For the Waterlogged, A Dry Wit
In the comedic Jewish tradition of wresting laughter from tragedy, Ellen Steigman — who used to do stand-up in New York but now lives in Mandeville, just across from New Orleans’s Lake Pontchartrain — is making fun of Hurricane Katrina.
Asked how can she make jokes in the face of such devastation, Steigman told the Forward: “How can you not? If you don’t laugh, you’d cry.”
Steigman is making plans to embark on a Dry Humor Tour of the South, which will incorporate a slew of Katrina jokes.
The Dry Humor Tour germinated in the moldy atmosphere of New Orleans. Steigman’s home sustained only minimal damage, and so in the weeks after Katrina she and her husband, photographer and Southeastern Louisiana University art professor John Valentino, opened their home to friends who were gutting their flooded homes and needed a place to stay.
Steigman described the scene: “Take five people who have been cleaning out and packing up three post-Katrina homes. Combine with a comedian and an art professor. Add a couple of bottles of wine. Stir.”
The result is a description of today’s New Orleans, sung to the tune of “My Favorite Things” from “The Sound of Music.”
It was a shock to the system when Steigman moved to New Orleans four years ago. “Never in my life would I have imagined I would end up living in the Deep South,” she said. “It took me awhile to feel at home here, but now I am like a Southern Jewish ambassador.”
She feels very strongly that only those who have lived through Katrina have the right to make jokes about it, although she does give honorary New Orleanian status to Jon Stewart of “The Daily Show,” who, she said, always makes her laugh.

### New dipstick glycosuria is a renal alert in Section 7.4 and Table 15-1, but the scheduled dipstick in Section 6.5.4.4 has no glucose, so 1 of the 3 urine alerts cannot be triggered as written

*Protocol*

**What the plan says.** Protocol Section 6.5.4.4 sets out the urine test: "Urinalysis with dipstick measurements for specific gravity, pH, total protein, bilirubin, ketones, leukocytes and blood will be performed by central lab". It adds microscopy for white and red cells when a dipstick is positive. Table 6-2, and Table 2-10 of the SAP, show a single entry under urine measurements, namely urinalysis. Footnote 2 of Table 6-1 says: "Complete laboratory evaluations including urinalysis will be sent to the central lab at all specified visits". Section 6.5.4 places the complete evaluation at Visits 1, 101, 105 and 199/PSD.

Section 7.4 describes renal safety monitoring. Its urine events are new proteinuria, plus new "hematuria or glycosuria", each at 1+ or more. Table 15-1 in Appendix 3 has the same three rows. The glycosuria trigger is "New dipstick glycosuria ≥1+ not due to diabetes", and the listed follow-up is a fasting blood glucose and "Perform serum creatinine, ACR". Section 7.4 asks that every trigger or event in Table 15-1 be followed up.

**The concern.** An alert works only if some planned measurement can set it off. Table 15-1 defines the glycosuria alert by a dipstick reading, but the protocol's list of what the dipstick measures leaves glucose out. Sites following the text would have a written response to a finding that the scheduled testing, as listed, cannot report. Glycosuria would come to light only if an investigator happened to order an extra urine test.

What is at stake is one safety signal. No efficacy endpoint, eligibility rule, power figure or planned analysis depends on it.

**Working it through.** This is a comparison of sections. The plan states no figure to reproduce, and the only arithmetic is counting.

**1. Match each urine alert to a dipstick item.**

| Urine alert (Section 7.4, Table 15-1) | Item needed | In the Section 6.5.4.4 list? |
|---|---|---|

And she is sensitive to the mood of her audience. “For me, making comedy is all about connecting to people. Some may not be ready to make jokes about Katrina, and that’s okay. In my shows, I will throw a few hurricane jokes out there and if I get dead silence, I will know not to go down that road and will focus on other areas.”
Talking to Steigman can be a dizzying experience, as she throws out joke after joke in a machine-like fashion. In the space of a few minutes, we went from her recent experience as a high school substitute teacher (“the best birth control there is”) to her dislocated friends who are in line for a FEMA trailer and “can’t wait to be trailer trash; go figure!” to her observation that four months ago no one knew what an MRE (ready-to-eat meal) was, and now people are debating which are the most tasty.
But for Steigman, being funny stems from being serious. “Like many comedians, I see the funny side of things precisely because I see the tragic aspect. I feel things very deeply,” she said.
“It sounds clichéd, but living through Katrina has really taught me what is most important in life, what really matters, and that is my connection to others.”